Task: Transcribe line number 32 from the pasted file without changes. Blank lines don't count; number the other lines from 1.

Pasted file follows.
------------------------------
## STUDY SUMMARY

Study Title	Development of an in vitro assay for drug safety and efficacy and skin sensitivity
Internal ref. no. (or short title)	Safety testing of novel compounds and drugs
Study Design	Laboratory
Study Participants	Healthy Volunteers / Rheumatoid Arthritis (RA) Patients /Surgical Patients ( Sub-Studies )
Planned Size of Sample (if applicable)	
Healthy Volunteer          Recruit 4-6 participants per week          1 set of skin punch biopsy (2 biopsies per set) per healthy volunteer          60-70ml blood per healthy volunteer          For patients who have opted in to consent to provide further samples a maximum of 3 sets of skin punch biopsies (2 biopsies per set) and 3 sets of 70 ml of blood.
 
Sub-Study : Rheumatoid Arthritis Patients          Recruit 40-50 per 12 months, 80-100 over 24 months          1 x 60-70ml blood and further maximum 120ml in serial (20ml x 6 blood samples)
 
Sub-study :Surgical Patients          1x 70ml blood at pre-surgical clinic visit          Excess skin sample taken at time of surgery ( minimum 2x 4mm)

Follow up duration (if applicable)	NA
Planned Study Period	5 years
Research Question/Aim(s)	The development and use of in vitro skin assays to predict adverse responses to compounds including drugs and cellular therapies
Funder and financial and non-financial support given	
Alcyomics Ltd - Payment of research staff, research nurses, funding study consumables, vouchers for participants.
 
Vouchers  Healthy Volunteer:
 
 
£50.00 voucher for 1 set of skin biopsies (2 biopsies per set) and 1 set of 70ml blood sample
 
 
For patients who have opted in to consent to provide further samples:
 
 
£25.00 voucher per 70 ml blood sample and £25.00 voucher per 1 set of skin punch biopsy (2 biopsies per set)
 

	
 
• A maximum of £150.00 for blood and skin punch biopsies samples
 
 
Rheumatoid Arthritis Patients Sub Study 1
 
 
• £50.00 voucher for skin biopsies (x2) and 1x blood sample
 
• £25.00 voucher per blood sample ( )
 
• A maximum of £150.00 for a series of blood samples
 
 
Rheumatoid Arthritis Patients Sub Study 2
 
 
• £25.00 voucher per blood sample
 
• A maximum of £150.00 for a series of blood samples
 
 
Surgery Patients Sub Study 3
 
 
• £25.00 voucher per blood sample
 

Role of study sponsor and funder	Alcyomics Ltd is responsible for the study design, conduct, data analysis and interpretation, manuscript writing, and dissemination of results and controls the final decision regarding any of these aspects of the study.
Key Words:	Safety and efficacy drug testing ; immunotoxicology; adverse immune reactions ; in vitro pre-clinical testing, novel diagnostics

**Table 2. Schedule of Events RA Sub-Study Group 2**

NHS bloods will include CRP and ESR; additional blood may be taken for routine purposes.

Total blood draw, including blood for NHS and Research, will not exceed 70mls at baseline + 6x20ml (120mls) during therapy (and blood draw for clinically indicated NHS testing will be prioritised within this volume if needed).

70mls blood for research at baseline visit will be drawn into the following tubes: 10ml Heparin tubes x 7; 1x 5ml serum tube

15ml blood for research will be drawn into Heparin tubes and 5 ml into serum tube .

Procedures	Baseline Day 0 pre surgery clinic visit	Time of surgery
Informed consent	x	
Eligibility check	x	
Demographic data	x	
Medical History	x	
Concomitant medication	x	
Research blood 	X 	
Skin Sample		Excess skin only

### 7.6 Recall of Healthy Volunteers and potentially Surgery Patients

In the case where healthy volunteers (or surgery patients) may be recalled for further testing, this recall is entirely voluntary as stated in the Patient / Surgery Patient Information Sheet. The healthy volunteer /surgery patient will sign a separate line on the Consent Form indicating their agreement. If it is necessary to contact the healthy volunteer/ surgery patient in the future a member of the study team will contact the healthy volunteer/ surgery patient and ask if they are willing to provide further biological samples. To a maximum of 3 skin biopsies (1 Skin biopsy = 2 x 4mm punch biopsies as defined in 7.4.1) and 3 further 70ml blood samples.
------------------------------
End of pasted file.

NHS bloods will include CRP and ESR; additional blood may be taken for routine purposes.